When a URL points at a specific piece of a document, it can be difficult to ascertain. Find out how you can use some simple CSS to draw attention to the target of a URL and improve the user's experience.
In an HTML document, CSS class selectors match an element based on the contents of the element's class attribute. The class attribute is defined as a space-separated list of items, and one of those items must match exactly the class name given in the selector.
A CSS pseudo-class is a keyword added to selectors that specifies a special state of the element to be selected. For example :hover will apply a style when the user hovers over the element specified by the selector.
The > combinator separates two selectors and matches only those elements matched by the second selector that are direct children of elements matched by the first. By contrast, when two selectors are combined with the descendant selector, the combined selector expression matches those elements matched by the second selector for which there exists an ancestor element matched by the first selector, regardless of the number of "hops" up the DOM.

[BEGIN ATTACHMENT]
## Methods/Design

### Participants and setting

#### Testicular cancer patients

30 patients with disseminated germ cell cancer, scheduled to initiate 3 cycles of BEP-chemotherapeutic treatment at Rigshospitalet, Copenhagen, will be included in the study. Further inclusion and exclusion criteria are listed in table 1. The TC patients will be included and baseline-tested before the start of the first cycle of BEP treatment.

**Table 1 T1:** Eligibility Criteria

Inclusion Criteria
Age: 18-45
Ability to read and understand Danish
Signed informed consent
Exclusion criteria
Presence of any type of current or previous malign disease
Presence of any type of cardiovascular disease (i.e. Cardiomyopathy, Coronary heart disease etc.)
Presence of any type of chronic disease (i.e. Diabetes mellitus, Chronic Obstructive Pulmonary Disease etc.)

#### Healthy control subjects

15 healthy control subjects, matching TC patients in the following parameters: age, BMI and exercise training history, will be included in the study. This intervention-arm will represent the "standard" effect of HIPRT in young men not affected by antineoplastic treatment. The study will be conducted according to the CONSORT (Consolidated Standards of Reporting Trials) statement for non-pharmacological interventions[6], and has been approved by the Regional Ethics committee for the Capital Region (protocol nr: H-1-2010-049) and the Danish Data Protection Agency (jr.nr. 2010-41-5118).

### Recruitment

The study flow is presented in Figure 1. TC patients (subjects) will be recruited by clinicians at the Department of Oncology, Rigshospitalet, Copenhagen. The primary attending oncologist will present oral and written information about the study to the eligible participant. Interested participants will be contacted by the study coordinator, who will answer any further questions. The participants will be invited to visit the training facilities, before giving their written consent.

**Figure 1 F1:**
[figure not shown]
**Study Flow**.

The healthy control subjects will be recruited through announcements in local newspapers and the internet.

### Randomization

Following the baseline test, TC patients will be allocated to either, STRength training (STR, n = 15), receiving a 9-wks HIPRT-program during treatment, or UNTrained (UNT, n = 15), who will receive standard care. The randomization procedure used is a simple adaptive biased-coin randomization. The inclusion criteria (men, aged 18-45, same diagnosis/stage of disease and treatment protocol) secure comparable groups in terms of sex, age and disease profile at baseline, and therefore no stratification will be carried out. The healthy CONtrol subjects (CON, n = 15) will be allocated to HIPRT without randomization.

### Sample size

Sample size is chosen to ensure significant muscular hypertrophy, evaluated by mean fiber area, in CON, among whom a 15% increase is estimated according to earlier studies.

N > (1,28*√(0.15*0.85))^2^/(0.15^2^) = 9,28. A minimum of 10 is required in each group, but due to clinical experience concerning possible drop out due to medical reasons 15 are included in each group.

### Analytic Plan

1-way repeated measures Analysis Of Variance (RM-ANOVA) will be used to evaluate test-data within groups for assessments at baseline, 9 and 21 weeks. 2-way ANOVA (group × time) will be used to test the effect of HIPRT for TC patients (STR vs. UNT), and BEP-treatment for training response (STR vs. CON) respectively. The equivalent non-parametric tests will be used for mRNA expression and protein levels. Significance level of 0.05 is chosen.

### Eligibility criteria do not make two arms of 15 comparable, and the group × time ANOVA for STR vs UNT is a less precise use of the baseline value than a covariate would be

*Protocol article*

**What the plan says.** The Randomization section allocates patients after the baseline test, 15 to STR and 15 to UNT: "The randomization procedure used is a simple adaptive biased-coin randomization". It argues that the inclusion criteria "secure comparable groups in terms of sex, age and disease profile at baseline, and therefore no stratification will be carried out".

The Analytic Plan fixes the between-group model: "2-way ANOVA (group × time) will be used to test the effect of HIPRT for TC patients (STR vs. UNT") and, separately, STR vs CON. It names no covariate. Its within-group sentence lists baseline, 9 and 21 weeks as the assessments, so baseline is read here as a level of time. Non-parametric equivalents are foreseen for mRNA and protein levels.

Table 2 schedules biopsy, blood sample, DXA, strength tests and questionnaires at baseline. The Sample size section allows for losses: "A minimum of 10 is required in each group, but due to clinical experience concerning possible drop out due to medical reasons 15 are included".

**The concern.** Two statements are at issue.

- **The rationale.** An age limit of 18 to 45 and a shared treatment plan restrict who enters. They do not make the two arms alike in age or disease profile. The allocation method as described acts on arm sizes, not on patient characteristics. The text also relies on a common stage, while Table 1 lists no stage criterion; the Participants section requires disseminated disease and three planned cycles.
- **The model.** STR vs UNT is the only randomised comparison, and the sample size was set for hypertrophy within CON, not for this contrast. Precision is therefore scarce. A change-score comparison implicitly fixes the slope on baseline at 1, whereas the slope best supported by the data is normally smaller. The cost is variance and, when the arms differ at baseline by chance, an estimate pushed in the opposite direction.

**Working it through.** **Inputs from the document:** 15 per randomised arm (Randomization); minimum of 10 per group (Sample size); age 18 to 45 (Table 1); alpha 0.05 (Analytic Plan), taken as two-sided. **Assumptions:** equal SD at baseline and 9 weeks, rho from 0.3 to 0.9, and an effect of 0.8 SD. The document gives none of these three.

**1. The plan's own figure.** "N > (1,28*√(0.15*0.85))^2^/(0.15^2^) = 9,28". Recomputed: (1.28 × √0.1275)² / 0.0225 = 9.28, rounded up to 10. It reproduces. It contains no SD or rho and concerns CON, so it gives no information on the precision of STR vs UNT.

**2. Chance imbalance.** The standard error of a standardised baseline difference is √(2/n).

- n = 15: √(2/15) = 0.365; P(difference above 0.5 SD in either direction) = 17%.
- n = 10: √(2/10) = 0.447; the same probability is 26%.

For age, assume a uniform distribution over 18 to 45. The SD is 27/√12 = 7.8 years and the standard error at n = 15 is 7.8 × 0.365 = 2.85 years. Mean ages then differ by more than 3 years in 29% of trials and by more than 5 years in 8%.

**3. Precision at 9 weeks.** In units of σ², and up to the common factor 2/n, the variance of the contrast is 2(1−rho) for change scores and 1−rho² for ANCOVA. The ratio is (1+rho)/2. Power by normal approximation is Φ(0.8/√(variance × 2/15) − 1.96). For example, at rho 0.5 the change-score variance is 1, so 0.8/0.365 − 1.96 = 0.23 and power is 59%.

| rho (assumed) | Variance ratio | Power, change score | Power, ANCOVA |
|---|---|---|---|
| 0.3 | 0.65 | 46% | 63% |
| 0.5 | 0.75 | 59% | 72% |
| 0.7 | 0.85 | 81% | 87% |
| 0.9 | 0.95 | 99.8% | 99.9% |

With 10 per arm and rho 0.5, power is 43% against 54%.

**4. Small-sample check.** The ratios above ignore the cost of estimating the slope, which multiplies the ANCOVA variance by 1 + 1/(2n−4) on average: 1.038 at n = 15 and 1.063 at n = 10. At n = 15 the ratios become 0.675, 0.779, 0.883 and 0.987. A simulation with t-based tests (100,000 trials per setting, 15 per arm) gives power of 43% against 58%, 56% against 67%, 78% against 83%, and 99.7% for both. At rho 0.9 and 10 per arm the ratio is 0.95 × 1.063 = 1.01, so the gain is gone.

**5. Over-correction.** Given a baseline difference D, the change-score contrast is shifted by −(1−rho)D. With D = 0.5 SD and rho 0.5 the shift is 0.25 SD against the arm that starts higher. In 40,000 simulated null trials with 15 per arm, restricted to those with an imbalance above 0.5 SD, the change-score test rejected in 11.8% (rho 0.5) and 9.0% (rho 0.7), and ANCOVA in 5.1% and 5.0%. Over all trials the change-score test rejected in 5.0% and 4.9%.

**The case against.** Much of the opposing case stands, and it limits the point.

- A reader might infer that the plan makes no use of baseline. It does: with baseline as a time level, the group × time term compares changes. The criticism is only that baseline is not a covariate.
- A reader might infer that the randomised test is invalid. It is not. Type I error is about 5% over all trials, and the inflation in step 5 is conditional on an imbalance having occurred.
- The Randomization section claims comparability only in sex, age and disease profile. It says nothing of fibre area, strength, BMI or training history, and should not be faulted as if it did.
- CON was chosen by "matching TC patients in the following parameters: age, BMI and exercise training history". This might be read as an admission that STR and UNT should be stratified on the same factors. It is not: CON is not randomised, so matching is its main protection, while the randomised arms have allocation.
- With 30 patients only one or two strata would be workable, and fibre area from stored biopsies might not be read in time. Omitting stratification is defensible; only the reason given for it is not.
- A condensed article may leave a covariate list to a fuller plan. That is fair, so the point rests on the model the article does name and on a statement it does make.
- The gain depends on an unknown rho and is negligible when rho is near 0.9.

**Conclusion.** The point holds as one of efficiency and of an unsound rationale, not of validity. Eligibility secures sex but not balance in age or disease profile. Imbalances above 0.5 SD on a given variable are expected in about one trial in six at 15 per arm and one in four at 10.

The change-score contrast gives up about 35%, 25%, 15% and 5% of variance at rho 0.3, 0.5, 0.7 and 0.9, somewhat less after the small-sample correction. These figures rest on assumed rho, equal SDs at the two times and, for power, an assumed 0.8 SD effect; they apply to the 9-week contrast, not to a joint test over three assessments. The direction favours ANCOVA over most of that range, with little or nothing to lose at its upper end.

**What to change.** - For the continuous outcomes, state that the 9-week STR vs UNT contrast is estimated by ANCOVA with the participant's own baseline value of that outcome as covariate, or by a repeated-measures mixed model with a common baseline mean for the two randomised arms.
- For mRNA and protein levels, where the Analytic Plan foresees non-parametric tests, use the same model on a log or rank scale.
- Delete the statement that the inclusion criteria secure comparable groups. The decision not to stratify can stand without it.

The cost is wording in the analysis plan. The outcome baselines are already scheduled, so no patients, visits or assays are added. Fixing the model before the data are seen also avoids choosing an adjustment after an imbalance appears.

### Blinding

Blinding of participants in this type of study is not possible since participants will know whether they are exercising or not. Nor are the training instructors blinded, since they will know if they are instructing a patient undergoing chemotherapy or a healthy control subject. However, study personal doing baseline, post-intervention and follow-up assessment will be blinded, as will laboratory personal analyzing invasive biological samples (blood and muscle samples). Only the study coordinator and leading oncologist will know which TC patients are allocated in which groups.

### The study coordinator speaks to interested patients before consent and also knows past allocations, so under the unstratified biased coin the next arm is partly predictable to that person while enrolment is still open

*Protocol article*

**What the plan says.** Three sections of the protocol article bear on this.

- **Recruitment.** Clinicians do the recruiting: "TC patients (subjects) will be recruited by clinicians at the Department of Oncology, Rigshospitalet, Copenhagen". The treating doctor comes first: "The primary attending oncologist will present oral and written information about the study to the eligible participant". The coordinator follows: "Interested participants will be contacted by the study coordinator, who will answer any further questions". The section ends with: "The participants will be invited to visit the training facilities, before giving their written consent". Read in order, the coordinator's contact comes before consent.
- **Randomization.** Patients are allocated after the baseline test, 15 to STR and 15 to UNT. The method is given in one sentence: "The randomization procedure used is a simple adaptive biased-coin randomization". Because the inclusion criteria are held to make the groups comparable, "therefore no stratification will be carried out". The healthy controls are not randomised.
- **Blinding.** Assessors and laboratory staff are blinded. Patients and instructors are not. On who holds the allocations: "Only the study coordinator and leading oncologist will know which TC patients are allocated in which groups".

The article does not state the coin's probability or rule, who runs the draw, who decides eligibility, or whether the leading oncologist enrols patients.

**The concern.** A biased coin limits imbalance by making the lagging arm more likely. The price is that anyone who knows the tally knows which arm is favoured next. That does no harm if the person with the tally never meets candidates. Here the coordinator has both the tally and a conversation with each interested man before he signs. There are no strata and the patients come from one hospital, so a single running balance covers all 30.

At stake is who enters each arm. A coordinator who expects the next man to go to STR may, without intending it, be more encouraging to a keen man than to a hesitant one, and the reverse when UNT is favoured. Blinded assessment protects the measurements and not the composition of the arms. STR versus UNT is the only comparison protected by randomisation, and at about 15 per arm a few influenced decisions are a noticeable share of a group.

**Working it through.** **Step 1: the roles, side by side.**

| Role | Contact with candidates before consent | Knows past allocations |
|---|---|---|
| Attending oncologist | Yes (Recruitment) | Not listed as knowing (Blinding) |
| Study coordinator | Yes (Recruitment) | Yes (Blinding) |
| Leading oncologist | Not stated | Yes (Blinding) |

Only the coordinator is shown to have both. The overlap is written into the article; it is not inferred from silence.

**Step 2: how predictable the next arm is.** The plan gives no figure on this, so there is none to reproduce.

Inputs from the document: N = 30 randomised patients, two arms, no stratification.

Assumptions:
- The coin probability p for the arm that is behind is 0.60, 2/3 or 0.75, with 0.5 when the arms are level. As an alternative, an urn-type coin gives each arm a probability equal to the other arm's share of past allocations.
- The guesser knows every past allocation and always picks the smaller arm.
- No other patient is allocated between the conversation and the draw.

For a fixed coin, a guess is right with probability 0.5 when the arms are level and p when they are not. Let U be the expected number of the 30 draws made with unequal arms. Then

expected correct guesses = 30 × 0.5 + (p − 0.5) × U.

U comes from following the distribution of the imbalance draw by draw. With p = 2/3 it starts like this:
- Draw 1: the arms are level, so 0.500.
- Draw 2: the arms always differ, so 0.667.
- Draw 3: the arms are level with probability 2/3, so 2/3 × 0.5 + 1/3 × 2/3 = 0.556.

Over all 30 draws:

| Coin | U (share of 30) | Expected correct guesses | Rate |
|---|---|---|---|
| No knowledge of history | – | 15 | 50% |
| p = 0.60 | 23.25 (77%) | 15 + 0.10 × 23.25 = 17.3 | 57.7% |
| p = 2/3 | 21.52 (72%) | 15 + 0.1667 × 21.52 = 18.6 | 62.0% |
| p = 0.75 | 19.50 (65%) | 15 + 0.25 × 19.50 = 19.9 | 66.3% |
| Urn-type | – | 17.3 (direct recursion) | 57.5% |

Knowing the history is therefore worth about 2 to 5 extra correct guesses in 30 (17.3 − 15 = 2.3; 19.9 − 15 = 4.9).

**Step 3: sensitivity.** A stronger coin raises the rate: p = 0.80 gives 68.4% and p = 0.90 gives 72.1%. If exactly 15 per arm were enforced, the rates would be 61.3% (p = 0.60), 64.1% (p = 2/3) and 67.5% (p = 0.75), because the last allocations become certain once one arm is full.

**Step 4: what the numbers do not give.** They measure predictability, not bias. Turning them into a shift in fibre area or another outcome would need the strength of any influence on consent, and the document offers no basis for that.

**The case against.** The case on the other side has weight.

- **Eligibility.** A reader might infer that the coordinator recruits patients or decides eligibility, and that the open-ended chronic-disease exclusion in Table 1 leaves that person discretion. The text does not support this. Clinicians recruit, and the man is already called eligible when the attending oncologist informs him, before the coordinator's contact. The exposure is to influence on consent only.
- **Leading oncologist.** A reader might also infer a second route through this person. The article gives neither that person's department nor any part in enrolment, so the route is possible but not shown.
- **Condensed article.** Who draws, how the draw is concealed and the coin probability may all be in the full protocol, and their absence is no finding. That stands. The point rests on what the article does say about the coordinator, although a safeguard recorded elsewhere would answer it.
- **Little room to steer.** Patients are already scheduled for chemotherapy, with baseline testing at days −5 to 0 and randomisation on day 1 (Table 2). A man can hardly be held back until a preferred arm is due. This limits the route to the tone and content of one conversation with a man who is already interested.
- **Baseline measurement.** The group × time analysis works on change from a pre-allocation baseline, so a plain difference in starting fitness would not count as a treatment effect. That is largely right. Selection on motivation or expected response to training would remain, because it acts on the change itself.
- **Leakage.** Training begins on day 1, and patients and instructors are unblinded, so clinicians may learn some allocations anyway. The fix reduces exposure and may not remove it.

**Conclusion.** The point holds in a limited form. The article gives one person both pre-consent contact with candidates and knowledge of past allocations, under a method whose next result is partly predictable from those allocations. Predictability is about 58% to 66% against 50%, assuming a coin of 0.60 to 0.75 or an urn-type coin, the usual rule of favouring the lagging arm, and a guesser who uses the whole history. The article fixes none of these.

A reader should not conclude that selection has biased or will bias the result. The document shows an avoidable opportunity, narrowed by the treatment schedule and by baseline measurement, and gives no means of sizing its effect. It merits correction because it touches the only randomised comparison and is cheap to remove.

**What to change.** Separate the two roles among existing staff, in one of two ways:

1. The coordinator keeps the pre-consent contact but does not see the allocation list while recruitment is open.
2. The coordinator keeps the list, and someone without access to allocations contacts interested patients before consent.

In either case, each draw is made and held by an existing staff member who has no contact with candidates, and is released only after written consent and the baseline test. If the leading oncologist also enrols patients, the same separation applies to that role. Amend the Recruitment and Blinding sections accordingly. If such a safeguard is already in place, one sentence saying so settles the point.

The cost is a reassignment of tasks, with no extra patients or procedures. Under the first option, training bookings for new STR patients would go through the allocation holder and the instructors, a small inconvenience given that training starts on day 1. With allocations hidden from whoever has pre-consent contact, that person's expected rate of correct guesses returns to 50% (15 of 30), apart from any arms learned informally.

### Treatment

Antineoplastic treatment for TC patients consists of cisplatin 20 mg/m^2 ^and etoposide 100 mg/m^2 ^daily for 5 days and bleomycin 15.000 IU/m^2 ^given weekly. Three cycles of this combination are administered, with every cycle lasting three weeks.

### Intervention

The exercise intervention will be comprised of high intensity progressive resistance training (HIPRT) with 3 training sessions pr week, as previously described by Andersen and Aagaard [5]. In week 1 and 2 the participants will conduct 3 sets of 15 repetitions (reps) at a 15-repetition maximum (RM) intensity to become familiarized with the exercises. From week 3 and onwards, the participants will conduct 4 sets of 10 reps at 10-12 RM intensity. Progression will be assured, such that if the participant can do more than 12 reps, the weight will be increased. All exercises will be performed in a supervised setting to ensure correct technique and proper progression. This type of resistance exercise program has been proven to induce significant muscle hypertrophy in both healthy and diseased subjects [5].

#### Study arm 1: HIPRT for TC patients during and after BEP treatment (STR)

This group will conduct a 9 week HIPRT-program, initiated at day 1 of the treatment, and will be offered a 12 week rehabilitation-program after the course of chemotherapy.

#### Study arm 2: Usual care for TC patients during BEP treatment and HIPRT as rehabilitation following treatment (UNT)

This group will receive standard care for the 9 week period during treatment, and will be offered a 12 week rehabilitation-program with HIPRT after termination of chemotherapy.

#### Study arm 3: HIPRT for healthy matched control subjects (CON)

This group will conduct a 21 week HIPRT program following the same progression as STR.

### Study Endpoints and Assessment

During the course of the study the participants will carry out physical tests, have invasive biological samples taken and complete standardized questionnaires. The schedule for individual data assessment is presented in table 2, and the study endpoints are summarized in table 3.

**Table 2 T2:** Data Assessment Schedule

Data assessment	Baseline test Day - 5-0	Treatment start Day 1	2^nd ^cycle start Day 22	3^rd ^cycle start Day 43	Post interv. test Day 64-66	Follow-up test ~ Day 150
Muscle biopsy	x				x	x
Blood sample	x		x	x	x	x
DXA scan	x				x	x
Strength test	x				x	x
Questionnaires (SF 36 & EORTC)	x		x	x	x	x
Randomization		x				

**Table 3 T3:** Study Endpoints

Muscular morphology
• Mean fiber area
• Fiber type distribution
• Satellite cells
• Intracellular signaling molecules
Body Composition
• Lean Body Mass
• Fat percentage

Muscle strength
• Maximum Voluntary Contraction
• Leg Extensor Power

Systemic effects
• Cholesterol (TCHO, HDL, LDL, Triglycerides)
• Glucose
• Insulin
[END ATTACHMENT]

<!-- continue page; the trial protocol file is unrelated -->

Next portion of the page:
Just like pseudo-classes, pseudo-elements are added to selectors but instead of describing a special state, they allow you to style certain parts of a document. For example, the ::first-line pseudo-element targets only the first line of an element specified by the selector.
An asterisk (*) is the universal selector for CSS. It matches a single element of any type. Omitting the asterisk with simple selectors has the same effect. For instance, *.warning and .warning are considered equal.
Returns the first element within the document (using depth-first pre-order traversal of the document's nodes|by first element in document markup and iterating through sequential nodes by order of amount of child nodes) that matches the specified group of selectors.